Nutrition is Important in the Fight Against RA and Chronic Disease
Do you know the common saying - eat an apple a day keeps the doctor away? I grew up hearing phrase this often. Perhaps my grandmother, the nurse, helped to spread this medicinal proverb from 19th century Wales. Apples contain several nutrients which promote health including vitamin C, pectin (soluble fiber), boron, quercetin (a flavonoid), and a number of phytonutrients including vitamin A, vitamin E, and beta carotene.
Eating brightly colored fruits and vegetables are actually very good for your health and can help to prevent disease. In fact, a new study published earlier this year suggested that eating foods containing colorful carotenoids, particularly beta carotene and lutein, may prevent or delay the onset of ALS (amyotrophic lateral sclerosis or Lou Gehrig’s disease).
Another study published in the European Journal of Nutrition (Boeing, 2012) provides a critical review of the role of fruit and vegetable consumption in the prevention of chronic diseases including rheumatoid arthritis. Researchers undertook a comprehensive analysis of prior studies evaluating fruit and vegetable intake in regard to several chronic diseases including obesity, type 2 diabetes mellitus, hypertension, coronary heart disease (CHD), stroke, cancer, chronic inflammatory bowel disease (IBD), rheumatoid arthritis (RA), chronic obstructive pulmonary disease (COPD), asthma, osteoporosis, eye diseases, and dementia. The level of evidence, number and size of studies, and quality of the studies were considered.
The analysis showed that for hypertension, CHD (for which RA patients are at increased risk), and stroke, there is convincing evidence that eating more fruits and vegetables reduces the risk of disease. Increased consumption protected against weight gain, however it did not directly affect the incidence of type 2 diabetes. Possible evidence suggests that eating more fruits and vegetables lowers the risk of certain eye diseases, dementia, and osteoporosis.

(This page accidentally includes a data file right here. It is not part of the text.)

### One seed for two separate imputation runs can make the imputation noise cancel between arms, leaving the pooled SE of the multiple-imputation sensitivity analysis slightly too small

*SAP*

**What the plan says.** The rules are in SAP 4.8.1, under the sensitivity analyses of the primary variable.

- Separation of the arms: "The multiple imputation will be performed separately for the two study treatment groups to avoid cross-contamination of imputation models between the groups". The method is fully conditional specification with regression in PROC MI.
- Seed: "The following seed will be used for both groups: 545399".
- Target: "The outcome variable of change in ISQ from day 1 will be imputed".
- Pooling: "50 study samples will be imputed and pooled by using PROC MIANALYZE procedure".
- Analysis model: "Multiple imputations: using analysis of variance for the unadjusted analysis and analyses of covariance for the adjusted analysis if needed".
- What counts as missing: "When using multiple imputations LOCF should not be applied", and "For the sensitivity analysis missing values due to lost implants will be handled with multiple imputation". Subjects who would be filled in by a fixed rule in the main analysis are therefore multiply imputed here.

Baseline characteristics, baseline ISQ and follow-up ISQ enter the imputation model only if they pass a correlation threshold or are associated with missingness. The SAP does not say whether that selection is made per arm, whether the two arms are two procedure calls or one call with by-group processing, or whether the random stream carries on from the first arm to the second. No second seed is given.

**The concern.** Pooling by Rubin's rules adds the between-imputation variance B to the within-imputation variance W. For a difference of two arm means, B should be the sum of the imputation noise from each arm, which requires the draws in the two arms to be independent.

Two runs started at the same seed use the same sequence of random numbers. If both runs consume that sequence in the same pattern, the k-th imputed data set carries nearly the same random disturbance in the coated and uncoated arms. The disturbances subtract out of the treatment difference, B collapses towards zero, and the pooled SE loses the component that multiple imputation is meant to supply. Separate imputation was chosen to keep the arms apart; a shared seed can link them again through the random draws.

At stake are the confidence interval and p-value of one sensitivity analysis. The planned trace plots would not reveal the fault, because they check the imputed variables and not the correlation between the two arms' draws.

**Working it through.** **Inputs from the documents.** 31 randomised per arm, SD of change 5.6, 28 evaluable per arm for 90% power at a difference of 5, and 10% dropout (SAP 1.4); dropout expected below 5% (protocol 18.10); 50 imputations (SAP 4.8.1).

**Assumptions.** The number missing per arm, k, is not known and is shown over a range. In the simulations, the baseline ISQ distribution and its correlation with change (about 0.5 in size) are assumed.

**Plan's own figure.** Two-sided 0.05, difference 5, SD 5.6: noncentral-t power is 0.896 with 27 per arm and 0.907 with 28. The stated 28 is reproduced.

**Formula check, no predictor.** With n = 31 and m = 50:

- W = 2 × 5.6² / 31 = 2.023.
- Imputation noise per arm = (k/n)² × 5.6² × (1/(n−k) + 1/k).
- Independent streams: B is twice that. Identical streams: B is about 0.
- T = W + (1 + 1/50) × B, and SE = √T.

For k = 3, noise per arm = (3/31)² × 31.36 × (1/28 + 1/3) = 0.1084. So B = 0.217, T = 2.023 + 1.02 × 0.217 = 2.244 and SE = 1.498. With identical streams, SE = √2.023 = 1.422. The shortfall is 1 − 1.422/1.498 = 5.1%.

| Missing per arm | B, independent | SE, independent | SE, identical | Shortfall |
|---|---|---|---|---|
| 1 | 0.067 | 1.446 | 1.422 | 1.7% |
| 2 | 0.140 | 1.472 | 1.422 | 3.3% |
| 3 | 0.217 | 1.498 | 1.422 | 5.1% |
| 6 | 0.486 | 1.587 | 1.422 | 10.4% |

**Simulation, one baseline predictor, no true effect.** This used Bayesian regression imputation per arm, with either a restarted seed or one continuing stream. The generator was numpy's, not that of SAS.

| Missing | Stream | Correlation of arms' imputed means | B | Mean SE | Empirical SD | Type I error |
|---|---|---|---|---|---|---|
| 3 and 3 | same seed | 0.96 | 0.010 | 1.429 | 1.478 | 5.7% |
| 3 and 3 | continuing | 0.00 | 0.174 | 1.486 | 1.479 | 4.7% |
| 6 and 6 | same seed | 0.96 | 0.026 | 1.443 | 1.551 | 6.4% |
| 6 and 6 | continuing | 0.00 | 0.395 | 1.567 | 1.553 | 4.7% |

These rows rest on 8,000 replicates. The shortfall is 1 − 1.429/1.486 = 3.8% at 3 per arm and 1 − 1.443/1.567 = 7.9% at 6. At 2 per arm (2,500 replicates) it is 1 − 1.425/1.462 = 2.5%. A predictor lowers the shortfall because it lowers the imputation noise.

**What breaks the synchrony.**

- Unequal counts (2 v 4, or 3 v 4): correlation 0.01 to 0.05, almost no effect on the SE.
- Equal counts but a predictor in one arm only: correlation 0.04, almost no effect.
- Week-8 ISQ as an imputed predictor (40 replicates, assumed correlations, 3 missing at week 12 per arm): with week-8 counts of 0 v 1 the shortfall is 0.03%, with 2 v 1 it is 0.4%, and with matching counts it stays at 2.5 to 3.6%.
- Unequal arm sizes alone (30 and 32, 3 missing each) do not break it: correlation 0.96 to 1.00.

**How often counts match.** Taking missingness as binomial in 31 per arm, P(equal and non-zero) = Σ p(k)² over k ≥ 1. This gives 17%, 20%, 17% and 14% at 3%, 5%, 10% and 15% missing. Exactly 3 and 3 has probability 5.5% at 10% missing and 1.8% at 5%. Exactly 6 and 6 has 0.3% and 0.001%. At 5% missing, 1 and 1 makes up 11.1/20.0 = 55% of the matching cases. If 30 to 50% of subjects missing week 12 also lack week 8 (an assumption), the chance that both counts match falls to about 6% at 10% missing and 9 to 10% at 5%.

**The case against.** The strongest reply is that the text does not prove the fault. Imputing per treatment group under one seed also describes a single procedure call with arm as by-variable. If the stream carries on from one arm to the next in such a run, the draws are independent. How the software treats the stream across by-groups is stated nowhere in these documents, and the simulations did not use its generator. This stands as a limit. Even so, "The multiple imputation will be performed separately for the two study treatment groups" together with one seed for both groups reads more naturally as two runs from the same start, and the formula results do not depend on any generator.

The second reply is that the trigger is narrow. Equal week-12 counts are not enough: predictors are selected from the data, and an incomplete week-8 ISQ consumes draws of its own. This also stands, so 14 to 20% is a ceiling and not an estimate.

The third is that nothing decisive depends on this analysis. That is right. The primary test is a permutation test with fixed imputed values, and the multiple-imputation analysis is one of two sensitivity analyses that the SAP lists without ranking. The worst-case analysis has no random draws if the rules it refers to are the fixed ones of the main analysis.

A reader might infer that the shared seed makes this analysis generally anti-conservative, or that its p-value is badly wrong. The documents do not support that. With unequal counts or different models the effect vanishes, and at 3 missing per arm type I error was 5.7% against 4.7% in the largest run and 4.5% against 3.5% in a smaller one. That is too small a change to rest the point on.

The data also suggests that increased consumption may contribute to the prevention of asthma, COPD, and RA. For IBD, glaucoma, and diabetic retinopathy, there was insufficient evidence regarding an association between eating fruits and vegetables and disease risk.
Although the cause of RA is largely unknown, it is affected by genetic factors, smoking, being overweight, and the food we eat to a certain extent. Regarding RA and nutrition, the risk of disease seems to be increased by the consumption of red meat, protein, and coffee, while it is lowered by oily fish and olive oil.
In 4 prospective cohort studies identified involving RA, most showed a reduced risk of disease with a high consumption of fruits and vegetables. The one study which did not find an inverse association did not include details regarding the actual amount of fruits and vegetables consumed, making it difficult to compare to the other studies.
In a case-control study (the only one available), eating more servings of cooked vegetables (2.9 servings/day) significantly lowered the risk of RA, while eating raw vegetables was not effective (Linos, 1999). Daily vegetable, but not daily fruit, consumption was associated with more favorable arterial function in patients with RA (Crilly 2012).
In a pilot study in women suffering from RA, a long-lasting improvement of symptoms was achieved by a small increase in the consumption of fruit, vegetables, and legumes (an increase from 3.4 to 3.7 total servings/day) (McKellar, 2007).
Two additional studies highlight the beneficial effects of consuming fish oil by reducing cholesterol levels (Ghorbanihaghjo, 2012) and disease activity. Intakes of polyunsaturated fatty acids, fish oil, and monounsaturated fatty acid have a positive effect on disease activity presumably by decreasing inflammation (Hayashi, 2012).
What does this mean for you? As a person living with RA, it is still very important to eat a sufficient amount of fruits and vegetables, fish oil, and unsaturated fatty acids to help reduce disease activity and pain. If you are not diagnosed with RA, these studies suggest that it is even more important to “eat your fruits and vegetables” to protect yourself against chronic diseases including RA.
Boeing H, Bechthold A, Bub A, et al. Critical review: vegetables and fruit in the prevention of chronic diseases. Eur J Nutr 2012 Sep;51(6):637–663. DOI 10.1007/s00394-012-0380-y. Epub 2012 Jun 9.
Crilly MA, McNeill G. Arterial dysfunction in patients with rheumatoid arthritis and the consumption of daily fruits and daily vegetables. Eur J Clin Nutr 2012 Mar;66:345-352. doi:10.1038/ejcn.2011.199
Ghorbanihaghjo A, Kolahi S, Seifirad S, et al. Effect of fish oil supplements on serum paraoxonase activity in female patients with rheumatoid arthritis: a double-blind randomized controlled trial. Arch Iran Med 2012 Sep;15(9):549-52. doi: 012159/AIM.007
Hayashi H, Satoi K, Sato-Mito N, et al. Nutritional status in relation to adipokines and oxidative stress is associated with disease activity in patients with rheumatoid arthritis. Nutrition 2012 Nov-Dec;28(11-12):1109-14. doi: 10.1016/j.nut.2012.02.009.
Linos A, Kaklamani VG, Kaklamani E, et al. Dietary factors in relation to rheumatoid arthritis: a role for olive oil and cooked vegetables? Am J Clin Nutr 1999 Dec;70(6):1077–1082.
McKellar G, Morrison E, McEntegart A, et al. A pilot study of Mediterranean-type diet intervention in female patients with rheumatoid arthritis (RA) living in areas of social deprivation in Glasgow. Ann Rheum Dis 2007 Sep;66:1239–1243. Epub 2007 Jul 5.